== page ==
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The Tech That Could Be Our Best Hope for Fighting COVID-19—and Future Outbreaks

The Tech That Could Be Our Best Hope for Fighting COVID-19—and Future Outbreaks

Photo: A woman consults a nurse at a walk-up COVID-19 testing booth outside Yangji Hospital in Seoul, Ed Jones—AFP/Getty Images
By Alice Park from the Time. 

Battling a pandemic as serious as COVID-19 requires drastic responses, and political leaders and public-health officials have turned to some of the most radical strategies available. What began with a lockdown of one city in China quickly expanded to the quarantine of an entire province, and now entire countries including Italy. While social isolation and curfews are among the most effective ways to break the chain of viral transmission, some health experts say it’s possible these draconian measures didn’t have to become a global phenomenon. “If health officials could have taken action earlier and contained the outbreak in Wuhan, where the first cases were reported, the global clampdown could have been at a much more local level,” says Richard Kuhn, a virologist and professor of science at -Purdue University.

The key to early response lies in looking beyond centuries-old strategies and incorporating methods that are familiar to nearly every industry from banking to retail to manufacturing, but that are still slow to be adopted in public health. Smartphone apps, data analytics and artificial intelligence all make finding and treating people with an infectious disease far more efficient than ever before.

“The connectivity we have today gives us ammunition to fight this pandemic in ways we never previously thought possible,” says Alain Labrique, director of the Johns Hopkins University Global -mHealth Initiative. And yet, to date, the global public–health response to COVID-19 has only scratched the surface of what these new containment tools offer. Building on them will be critical for ensuring that the next outbreak never gets the chance to explode from epidemic to global pandemic.

In Singapore, more than a million people have used a popular telehealth app called -MaNaDr, founded by family physician Dr. Siaw Tung Yeng, for virtual visits.

Consider how doctors currently detect new cases of COVID-19. Many people who develop the hallmark symptoms of the -disease—fever, cough and shortness of breath—-physically visit a primary-care doctor, a health care provider at an urgent-care center or an emergency room. But that’s the last thing people potentially infected with a highly contagious disease should do. Instead, health officials are urging them to connect remotely via an app to a doctor who can triage their symptoms while they’re still at home.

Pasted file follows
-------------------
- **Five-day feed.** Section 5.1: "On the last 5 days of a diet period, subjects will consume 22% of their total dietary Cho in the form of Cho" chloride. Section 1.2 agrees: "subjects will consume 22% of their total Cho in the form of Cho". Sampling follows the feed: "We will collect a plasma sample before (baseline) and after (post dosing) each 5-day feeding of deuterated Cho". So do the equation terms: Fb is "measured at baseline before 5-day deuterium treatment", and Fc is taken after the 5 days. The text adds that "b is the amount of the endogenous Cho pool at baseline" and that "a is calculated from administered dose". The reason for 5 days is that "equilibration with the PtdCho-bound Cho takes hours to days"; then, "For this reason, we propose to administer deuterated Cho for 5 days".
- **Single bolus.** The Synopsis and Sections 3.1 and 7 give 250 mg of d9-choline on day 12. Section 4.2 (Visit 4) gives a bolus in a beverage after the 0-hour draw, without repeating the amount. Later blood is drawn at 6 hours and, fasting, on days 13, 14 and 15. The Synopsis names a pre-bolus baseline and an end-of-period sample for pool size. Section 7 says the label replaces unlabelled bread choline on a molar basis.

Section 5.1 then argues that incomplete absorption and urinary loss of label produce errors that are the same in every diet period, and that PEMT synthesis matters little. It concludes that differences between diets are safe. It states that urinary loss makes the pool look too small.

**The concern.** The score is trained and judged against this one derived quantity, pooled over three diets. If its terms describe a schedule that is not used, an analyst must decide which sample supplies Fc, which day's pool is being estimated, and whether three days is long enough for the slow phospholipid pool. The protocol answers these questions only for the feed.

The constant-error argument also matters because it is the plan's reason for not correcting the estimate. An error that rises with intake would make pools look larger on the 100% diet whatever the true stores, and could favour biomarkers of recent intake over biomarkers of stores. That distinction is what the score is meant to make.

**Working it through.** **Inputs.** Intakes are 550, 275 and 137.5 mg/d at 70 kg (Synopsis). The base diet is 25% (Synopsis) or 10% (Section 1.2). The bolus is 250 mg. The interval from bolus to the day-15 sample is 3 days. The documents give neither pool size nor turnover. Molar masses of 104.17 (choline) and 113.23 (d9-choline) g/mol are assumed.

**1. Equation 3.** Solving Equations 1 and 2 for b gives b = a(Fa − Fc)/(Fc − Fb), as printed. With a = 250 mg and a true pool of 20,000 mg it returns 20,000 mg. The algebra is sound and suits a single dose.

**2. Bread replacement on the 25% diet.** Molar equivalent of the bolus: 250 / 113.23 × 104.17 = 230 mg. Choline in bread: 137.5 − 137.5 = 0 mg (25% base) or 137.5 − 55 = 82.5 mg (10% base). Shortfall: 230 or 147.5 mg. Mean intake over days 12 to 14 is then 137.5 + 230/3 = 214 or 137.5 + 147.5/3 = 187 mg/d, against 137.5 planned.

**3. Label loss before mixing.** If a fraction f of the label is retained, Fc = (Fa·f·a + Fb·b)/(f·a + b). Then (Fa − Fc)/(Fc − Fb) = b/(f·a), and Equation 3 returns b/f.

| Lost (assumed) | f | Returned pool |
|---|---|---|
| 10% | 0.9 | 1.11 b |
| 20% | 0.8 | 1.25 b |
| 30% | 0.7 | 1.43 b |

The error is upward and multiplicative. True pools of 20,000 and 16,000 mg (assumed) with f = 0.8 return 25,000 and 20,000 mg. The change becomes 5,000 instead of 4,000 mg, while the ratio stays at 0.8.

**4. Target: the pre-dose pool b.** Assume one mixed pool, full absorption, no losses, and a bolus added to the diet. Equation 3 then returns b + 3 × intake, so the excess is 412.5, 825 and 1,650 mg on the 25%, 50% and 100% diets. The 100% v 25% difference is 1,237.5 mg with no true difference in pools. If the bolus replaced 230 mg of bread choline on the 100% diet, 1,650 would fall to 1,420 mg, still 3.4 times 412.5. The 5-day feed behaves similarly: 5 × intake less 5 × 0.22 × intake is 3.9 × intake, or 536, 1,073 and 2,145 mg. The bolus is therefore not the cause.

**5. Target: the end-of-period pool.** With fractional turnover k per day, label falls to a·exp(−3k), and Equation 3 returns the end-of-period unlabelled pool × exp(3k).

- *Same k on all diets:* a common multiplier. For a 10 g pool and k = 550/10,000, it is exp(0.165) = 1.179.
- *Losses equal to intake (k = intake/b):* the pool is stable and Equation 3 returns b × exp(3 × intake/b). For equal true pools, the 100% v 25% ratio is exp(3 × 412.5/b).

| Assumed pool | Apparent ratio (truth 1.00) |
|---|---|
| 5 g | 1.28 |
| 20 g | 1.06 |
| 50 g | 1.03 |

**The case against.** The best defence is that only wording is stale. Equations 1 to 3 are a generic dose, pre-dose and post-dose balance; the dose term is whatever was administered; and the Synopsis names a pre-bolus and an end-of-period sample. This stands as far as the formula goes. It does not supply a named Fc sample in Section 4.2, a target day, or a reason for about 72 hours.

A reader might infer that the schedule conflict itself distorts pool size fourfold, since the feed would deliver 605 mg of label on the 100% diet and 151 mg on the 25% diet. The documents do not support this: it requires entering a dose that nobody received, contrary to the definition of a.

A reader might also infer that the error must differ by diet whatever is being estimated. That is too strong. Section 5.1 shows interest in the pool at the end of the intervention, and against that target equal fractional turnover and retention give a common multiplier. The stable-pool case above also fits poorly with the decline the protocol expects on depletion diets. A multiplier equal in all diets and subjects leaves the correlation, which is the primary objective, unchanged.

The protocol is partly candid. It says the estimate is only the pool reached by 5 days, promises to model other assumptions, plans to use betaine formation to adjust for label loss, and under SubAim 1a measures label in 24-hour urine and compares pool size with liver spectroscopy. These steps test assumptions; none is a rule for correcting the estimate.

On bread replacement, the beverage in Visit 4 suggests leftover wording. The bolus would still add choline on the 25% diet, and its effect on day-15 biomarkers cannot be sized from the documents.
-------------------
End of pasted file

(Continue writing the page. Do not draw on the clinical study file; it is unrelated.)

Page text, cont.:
“The reality is that clinical brick-and-mortar medicine is rife with the possibility of virus exposure,” says Dr. Jonathan Wiesen, founder and chief medical officer of MediOrbis, a telehealth company. “The system we have in place is one in which everyone who is at risk is potentially transmitting infection. That is petrifying.” Instead, people could call a telemedicine center and describe their symptoms to a doctor who can then determine whether they need COVID-19 -testing—without exposing anyone else.

In Singapore, more than a million people have used a popular telehealth app called -MaNaDr, founded by family physician Dr. Siaw Tung Yeng, for virtual visits; 20% of the physicians in the island country offer some level of service via the app. In an effort to control escalating cases of coronavirus there, people with symptoms are getting prescreened by physicians on MaNaDr and advised to stay home if they don’t need intensive care. Patients then check in with their telehealth doctor every evening and report if their fever persists, if they have shortness of breath or if they are feeling worse. If they are getting sicker, the doctor orders an ambulance to take those people to the hospital. Siaw says the virtual monitoring makes people more comfortable about staying at home, where many cases can be treated, instead of flooding hospitals and doctors’ offices, straining limited resources and potentially making others sick. “This allows us to care across distance, monitor patients across distance and assess their progression across distance,” says Siaw. “There is no better time for remote care monitoring of our patients than now.”